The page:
Notice how more and more North American news anchors are breaking out from the broadcasters’ mold to embark on a fluid journey of self branding and editorial positioning? Audiences are discovering just how thoughtful these announcers are about the current affairs developing around them. Still, there was a time when the news anchor garnered respect for holding it down. These journalists presented the news; they didn’t react to it. Or at least that’s how it was in theory. In reality, though, everyone knows to share is human.
Video clip of Lloyd Robertson’s final day as CTV’s chief news anchor, September 1, 2011.1
In my twenties, still smelling a little like journalism school, I became increasingly aware of something Lloyd Robertson did during Canada’s late-night, national newscast. It happened as the program wrapped up; after the last news report and right before the anchor’s popular, “And that’s the kind of day it’s been” sign-off.
A little background: As a Cegep kid, I grew accustomed to seeing my father read the newspaper by day and by late evening sit through CTV National News, hosted by Lloyd Robertson, chief anchor and senior editor. I believed this journalist was the one chosen to inform my father and millions of other Canadians on the day’s events. My dad, in turn, seemed reassured each time the nation’s most-trusted news anchor was faithfully on the job. Given how many years Robertson presided over the national broadcast, my hotly opinionated dad never uttered a critical word about his way of reporting.
One day I noticed that, in those few seconds after the news program’s last report, Robertson did this thing where he would react. In other words, he gave audiences a glimpse into how he felt about the news just shared. He accomplished this in the pursing of his lips and in the slight shake of his head. If the report had been disturbing or tragic he might do this silently. If the report was uplifting, even fascinating, Robertson chuckled. Did he always do this, I wondered? More and more, he offered up un-teleprompted words. These comments were sometimes safe such as, “remarkable story” and other times they were thoughtful.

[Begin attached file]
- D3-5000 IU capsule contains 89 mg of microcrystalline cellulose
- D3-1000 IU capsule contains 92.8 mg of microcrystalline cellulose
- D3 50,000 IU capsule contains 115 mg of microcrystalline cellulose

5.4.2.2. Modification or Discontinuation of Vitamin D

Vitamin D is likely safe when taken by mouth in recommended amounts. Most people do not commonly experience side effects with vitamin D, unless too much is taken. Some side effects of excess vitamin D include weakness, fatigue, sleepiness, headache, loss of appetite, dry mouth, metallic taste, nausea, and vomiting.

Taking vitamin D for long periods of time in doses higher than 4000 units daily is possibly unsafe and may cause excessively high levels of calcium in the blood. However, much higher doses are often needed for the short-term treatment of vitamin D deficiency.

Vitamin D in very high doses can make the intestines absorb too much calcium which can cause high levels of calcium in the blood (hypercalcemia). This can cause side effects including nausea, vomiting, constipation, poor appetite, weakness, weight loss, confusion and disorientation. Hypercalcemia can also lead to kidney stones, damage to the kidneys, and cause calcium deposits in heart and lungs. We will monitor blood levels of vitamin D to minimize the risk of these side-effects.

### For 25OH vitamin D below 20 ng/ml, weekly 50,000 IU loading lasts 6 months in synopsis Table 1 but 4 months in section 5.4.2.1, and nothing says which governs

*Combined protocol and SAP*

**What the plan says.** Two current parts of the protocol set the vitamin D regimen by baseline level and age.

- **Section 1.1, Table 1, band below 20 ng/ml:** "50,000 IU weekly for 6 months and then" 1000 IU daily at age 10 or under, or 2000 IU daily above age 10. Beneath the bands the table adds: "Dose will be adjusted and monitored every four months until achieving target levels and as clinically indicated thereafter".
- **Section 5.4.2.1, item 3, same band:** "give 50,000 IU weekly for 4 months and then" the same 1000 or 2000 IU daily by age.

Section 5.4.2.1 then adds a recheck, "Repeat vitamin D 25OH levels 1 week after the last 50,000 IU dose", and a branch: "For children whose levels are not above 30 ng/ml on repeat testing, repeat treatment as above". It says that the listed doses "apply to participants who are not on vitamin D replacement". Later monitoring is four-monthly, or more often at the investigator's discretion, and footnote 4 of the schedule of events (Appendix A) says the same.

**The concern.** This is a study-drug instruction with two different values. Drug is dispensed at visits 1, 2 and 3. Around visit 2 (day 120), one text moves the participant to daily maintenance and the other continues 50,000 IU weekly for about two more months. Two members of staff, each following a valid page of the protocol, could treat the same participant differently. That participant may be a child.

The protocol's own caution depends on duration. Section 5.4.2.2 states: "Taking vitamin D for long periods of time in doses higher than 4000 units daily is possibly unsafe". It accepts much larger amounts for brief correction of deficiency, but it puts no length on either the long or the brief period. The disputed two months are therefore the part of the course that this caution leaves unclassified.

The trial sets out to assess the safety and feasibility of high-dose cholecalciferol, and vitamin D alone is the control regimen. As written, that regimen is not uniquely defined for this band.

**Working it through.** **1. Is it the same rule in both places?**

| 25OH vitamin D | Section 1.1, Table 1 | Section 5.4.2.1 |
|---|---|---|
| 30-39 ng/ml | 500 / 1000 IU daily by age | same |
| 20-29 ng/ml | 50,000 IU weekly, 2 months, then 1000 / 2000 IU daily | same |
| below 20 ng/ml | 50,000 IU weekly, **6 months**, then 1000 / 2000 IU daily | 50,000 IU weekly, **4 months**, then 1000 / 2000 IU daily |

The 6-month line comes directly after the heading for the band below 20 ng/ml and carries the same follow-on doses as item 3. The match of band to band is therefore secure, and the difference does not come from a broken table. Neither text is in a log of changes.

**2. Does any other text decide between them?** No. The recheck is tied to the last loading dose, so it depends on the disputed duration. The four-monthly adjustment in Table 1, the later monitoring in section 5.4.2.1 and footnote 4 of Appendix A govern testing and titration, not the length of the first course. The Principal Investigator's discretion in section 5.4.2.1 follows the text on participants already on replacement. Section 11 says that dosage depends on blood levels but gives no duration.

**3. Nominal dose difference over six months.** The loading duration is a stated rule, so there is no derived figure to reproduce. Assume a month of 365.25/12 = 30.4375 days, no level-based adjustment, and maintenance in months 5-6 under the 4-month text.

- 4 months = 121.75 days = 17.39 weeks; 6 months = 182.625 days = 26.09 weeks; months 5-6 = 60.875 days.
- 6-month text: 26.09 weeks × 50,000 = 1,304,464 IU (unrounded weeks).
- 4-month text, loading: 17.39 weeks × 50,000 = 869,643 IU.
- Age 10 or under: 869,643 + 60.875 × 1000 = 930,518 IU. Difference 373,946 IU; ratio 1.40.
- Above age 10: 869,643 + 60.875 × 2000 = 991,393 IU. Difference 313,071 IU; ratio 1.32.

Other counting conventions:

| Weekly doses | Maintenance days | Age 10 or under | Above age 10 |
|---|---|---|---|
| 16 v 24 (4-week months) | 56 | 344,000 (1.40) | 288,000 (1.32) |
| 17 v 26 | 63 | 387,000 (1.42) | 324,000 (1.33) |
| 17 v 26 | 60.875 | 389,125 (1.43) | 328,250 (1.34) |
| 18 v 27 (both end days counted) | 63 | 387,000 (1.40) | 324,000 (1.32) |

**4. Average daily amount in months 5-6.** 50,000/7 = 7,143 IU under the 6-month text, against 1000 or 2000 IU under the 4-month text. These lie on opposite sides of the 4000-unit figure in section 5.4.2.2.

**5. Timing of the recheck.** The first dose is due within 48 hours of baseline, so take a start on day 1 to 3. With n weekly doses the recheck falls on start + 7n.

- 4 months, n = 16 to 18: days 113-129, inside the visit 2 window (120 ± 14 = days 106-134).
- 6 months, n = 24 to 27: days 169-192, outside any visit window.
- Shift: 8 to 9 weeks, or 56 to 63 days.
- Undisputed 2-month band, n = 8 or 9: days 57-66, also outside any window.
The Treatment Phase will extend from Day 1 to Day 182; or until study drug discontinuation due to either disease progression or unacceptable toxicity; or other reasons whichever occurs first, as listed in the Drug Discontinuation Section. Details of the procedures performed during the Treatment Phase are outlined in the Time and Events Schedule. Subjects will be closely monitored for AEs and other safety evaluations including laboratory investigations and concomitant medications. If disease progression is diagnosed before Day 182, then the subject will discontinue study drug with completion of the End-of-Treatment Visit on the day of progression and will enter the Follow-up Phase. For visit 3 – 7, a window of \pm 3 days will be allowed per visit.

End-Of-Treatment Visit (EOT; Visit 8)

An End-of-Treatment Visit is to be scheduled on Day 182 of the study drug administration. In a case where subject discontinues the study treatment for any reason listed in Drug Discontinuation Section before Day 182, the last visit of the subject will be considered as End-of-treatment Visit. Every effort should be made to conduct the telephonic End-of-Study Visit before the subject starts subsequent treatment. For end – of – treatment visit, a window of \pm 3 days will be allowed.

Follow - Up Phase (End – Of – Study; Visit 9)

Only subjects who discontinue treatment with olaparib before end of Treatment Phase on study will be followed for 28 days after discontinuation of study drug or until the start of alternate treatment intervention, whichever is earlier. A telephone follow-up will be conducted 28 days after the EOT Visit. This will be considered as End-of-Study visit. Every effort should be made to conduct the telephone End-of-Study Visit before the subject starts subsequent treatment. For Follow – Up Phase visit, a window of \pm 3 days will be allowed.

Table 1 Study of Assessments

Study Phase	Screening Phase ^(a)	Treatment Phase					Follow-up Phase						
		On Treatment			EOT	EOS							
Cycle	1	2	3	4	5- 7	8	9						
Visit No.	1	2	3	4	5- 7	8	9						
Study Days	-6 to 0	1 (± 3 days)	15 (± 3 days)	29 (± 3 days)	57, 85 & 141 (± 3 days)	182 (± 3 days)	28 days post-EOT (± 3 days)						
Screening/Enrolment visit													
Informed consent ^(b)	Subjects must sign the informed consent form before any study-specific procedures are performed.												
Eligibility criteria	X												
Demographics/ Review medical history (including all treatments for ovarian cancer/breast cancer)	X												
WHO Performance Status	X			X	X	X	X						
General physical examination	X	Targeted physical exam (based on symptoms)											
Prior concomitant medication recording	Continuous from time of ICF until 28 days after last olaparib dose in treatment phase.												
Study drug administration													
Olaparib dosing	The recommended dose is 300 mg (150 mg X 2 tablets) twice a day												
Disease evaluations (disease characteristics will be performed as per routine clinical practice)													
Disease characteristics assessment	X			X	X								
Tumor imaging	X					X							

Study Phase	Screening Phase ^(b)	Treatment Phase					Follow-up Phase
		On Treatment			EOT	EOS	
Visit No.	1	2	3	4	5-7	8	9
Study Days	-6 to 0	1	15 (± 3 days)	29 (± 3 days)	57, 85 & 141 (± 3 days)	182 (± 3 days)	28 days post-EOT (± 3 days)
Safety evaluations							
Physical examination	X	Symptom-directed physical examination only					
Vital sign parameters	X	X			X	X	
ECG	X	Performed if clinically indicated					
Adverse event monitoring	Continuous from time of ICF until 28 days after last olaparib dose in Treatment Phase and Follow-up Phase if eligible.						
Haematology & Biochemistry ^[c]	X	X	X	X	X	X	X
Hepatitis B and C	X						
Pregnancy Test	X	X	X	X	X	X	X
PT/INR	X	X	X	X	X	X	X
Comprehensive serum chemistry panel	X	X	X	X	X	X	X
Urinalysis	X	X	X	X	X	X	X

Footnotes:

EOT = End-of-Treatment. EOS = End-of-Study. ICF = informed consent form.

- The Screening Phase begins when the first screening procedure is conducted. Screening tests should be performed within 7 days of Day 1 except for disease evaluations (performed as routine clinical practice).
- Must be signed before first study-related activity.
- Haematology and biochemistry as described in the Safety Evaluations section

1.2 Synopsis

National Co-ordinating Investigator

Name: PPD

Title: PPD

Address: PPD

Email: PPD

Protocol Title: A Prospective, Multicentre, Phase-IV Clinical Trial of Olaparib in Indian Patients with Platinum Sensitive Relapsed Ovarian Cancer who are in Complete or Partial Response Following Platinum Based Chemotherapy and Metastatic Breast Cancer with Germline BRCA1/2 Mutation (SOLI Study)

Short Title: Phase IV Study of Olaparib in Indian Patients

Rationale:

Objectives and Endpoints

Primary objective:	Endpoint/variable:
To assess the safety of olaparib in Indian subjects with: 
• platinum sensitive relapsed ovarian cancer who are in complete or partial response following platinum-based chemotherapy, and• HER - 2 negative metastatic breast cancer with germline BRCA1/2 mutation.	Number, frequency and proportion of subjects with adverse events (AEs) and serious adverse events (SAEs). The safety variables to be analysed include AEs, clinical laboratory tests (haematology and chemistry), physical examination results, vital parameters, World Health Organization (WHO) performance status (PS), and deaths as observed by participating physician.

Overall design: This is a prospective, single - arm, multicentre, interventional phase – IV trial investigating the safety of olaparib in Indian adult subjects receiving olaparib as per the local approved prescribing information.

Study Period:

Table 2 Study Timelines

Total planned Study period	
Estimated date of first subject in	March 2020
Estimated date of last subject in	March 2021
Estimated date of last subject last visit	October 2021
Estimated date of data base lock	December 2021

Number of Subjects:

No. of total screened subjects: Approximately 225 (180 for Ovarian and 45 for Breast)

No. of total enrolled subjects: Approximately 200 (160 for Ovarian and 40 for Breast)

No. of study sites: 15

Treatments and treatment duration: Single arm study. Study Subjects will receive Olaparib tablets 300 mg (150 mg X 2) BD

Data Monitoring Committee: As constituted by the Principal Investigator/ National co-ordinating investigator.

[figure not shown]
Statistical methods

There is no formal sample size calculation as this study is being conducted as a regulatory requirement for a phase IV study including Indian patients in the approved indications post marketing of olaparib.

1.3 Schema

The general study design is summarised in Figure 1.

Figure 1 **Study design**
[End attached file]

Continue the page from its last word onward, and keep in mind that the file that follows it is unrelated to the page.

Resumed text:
Those reactions, although subtle and seemingly insignificant, were slim peeks inside Canada’s venerable broadcaster—an anchorman whose most recognizable role for 35 years straight is a word that means, “something that serves to hold an object firmly.”2
Robertson retired the CTV anchor chair in 2011 and a year later he released his memoir, The Kind of Life It’s Been. In speaking with talk-show host George Stroumboulopoulos on writing the book, the 78-year-old journalist (now reporting for W5) admitted he wasn’t used to talking about himself 3. Fair enough. He rose to fame in an era when no one cared what journalists thought or how they experienced the very news they reported. How times have changed.